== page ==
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Re: How should ISPs notify customers about Bots (Was Re: DNS Hijacking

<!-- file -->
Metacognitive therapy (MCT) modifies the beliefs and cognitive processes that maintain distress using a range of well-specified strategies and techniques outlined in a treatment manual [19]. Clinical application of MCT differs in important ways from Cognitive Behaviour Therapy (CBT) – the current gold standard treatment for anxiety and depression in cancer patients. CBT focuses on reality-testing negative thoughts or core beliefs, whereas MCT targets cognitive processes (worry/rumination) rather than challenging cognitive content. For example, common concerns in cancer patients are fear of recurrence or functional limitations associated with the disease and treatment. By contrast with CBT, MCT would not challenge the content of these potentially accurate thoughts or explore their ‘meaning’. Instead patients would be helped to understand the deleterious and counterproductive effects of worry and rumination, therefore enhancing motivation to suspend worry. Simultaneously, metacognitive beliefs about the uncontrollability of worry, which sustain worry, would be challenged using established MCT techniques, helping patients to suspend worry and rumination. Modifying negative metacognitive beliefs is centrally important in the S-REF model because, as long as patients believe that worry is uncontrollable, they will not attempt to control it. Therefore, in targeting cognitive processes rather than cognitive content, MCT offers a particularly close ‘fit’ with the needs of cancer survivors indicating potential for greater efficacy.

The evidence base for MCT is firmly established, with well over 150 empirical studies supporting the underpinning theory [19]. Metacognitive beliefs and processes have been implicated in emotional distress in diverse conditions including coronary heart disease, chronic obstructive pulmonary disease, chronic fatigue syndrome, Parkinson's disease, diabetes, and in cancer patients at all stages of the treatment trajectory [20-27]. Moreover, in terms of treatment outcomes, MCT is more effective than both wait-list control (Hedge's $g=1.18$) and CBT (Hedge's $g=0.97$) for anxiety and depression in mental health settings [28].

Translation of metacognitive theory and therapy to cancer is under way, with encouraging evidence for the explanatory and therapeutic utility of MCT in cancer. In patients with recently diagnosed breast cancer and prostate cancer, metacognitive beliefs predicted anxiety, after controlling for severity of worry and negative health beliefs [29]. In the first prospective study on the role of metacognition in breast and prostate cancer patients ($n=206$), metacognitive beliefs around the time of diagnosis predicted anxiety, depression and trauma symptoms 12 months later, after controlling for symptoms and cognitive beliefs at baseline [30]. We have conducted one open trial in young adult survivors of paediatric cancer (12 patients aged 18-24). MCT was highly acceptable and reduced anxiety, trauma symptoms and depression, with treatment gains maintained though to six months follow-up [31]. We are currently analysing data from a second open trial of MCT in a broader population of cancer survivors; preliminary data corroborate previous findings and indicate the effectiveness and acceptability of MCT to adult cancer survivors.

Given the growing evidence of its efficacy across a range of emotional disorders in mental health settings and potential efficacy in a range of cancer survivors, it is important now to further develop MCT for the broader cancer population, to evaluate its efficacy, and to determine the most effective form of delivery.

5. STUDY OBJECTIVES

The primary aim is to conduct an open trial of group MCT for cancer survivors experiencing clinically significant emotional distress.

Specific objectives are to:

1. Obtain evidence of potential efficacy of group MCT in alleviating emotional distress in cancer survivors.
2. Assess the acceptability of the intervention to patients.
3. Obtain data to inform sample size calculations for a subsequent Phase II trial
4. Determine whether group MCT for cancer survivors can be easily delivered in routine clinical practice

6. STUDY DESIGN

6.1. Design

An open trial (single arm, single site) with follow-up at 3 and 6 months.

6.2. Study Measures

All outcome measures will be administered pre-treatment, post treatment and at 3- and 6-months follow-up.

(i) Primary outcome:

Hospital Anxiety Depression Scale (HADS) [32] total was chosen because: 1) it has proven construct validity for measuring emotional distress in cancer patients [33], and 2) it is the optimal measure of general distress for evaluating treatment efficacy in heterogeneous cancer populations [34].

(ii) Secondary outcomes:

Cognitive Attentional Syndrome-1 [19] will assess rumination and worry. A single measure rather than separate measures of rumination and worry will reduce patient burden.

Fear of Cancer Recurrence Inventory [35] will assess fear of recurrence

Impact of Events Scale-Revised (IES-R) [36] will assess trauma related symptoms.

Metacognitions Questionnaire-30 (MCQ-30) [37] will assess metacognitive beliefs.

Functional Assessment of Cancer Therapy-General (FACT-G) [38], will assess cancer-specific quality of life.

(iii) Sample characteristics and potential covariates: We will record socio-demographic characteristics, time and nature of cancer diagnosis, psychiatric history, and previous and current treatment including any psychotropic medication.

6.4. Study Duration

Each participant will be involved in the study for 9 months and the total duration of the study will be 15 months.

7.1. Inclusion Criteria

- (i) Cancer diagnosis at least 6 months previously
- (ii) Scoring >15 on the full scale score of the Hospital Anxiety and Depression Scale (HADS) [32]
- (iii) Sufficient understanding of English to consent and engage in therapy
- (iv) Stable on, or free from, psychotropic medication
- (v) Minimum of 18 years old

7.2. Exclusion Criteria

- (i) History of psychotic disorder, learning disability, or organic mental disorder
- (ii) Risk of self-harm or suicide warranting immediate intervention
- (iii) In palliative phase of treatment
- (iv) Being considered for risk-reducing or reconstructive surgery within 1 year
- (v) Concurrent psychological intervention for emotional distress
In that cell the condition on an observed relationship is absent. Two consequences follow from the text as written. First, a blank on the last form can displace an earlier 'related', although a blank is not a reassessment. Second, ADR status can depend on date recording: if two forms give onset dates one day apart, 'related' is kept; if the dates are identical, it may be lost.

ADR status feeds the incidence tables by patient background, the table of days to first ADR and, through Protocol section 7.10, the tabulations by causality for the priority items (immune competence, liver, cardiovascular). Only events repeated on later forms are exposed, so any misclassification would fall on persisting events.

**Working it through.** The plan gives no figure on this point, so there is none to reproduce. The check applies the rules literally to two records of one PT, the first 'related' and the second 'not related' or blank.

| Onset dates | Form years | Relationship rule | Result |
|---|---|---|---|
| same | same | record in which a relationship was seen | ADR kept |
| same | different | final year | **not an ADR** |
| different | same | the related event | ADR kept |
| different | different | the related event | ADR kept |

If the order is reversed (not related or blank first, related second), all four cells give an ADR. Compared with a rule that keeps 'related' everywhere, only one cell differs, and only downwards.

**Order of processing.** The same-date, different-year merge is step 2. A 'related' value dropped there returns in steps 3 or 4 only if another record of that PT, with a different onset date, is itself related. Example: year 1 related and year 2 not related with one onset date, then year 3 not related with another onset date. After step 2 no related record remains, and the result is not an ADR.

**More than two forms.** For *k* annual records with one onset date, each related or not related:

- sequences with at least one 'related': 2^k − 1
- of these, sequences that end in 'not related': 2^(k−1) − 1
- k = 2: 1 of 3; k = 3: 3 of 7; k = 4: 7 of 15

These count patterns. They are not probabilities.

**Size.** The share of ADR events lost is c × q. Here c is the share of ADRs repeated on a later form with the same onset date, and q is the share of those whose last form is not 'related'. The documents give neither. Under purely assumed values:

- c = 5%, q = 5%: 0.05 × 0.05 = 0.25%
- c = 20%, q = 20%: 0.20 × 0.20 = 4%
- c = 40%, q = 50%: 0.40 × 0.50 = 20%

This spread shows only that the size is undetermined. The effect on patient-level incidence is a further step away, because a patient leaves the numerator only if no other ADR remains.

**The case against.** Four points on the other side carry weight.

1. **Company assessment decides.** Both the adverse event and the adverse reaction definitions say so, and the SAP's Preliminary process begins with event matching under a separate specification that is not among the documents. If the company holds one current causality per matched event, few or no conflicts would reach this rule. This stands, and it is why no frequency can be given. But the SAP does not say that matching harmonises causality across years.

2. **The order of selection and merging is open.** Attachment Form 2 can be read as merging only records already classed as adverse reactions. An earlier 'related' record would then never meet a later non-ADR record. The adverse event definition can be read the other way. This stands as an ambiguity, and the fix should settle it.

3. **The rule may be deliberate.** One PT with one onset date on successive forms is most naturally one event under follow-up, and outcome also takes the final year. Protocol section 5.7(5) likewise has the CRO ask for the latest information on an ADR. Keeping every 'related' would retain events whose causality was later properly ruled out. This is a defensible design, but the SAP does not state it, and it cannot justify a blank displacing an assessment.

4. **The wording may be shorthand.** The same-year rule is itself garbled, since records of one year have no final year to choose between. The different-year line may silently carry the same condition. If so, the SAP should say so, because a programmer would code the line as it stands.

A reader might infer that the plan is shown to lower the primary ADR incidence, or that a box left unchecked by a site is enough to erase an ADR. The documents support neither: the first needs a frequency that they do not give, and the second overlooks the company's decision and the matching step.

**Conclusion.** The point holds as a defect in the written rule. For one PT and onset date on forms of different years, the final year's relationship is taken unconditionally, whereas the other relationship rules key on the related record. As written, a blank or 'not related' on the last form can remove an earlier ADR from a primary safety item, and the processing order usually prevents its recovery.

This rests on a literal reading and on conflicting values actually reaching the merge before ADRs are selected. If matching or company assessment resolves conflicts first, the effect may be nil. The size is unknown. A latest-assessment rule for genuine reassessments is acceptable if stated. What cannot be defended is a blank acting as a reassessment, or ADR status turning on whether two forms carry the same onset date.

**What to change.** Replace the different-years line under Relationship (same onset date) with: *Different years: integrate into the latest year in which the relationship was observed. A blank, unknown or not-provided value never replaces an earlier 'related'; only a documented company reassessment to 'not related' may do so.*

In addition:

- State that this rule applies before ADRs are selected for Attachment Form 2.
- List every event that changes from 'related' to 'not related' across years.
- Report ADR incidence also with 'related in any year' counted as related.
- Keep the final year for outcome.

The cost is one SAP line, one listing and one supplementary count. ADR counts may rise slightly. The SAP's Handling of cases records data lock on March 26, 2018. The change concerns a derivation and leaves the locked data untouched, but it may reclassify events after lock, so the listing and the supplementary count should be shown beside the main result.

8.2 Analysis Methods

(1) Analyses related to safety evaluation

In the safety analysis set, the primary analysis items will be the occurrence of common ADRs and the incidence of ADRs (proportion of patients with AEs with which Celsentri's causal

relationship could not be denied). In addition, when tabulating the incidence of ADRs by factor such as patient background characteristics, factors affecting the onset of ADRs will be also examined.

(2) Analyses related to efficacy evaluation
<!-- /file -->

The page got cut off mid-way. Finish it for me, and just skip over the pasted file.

> On Mon, 23 Jul 2007, Joe Greco wrote: > > > > Yes, when there are better solutions to the problem at hand. > > > > > > Please enlighten me. > > > > Intercept and inspect IRC packets. If they join a botnet channel, turn on > > a flag in the user's account. Place them in a garden (no IRC, no nothing, > > except McAfee or your favorite AV/patch set). > > Pleaes do this at 1Gbps, really 2Gbps today and 20gbps shortly, in a cost > effective manner. Mmmmm... okay. Would you like solution #1 or solution #2? (You can pay for solutions above and beyond that) Solution #1: you know you need to intercept "irc.vel.net", so you inject an IGP /32 route for the corresponding IP address, and run it through your IDS sensor. Now, you're not going to be able to claim that you actually have even 100Mbps of traffic bound for that destination, so that's well within the capabilities of modern IDS systems. This has the added benefit of not hijacking someone's namespace, AND not breaking normal communications with the remote site. Bonus points for doing it on Linux or FreeBSD and selectively port forwarding actual observed bot clients to a local cleansing IRCD, then mailing off the problem IP to support so they can contact the customer about AV and bot cleansing software, etc. Oh, you were going to claim that your routers can't handle a few extra /32 routes? I guess I have no help for you there. You win. So on to #2. Solution #2: You really can't handle a few extra /32 routes? Then go ahead, and hijack that DNS, but run it to a transparent proxy server that is in compliance with the ideas outlined above. Cost effective? One FreeBSD box, some freely available tools, and some time by some junior engineer with a little IRC experience, and you have a great tool available, which doesn't inconvenience legitimate users but does accomplish *MORE* than what Cox did. > Please also do this on encrypted control channels or > channels not 'irc', also please stay 'cost effective'. So I'm supposed to invent a solution that does WAY MORE than what Cox was trying to accomplish, and then you'll listen? Forget that (or pay me). > Additionally, > please do NOT require in-line placement unless you can do complete > end-to-end telco-level testing (loops, bit pattern testing, etc), Ok. > also > it'd be a good idea to have a sensible management interface for these > devices (serial port 9600 8n1 at least along with a scriptable > ssh/telnet/text-ish cli). Ok. > Looking at DPI (which is required for your solution to work) you are still > talking about paying about 500k/edge-device for a carrier-grade DPI > solution that can reliably do +2gbps line-rate inspection and actions. Yeah, I see that. Not. (I do see your blind spot, though.) > This quickly becomes non-cost-effective if your network is more than 1 > edge device and less than 500k customers... Adding cost (operational cost > you can only recover via increased user fees) is going to make this not > deployable in any real network. Uh huh. > > Wow, I didn't even have to strain myself. > > sarcasim aside, this isn't a simple problem and at scale the solutions > trim down quickly away from anything that seems 'great' :( using DNS > and/or routing tricks to circumvent known bad behaviours are the only > solutions that seem to fall out. Yes they aren't subscriber specific, but > you can't get to subscriber specific capabilities without a fairly large > cost outlay. That's not true. The problem is isolating the traffic in question. Since you DO NOT HAVE GIGABITS OF TRAFFIC destined for IRC servers, this becomes a Networking 101-style question. A /32 host route is going to be effective. Manipulating DNS is definitely the less desirable method, because it has the potential for breaking more things. But, hey, it can be done, and with an amount of effort that isn't substantially different from the amount of work Cox would have had to do to accomplish what they did. ... JG -- Joe Greco - sol.net Network Services - Milwaukee, WI - http://www.sol.net "We call it the 'one bite at the apple' rule. Give me one chance [and] then I won't contact you again." - Direct Marketing Ass'n position on e-mail spam(CNN) With 24 million small businesses in the US alone, that's way too many apples.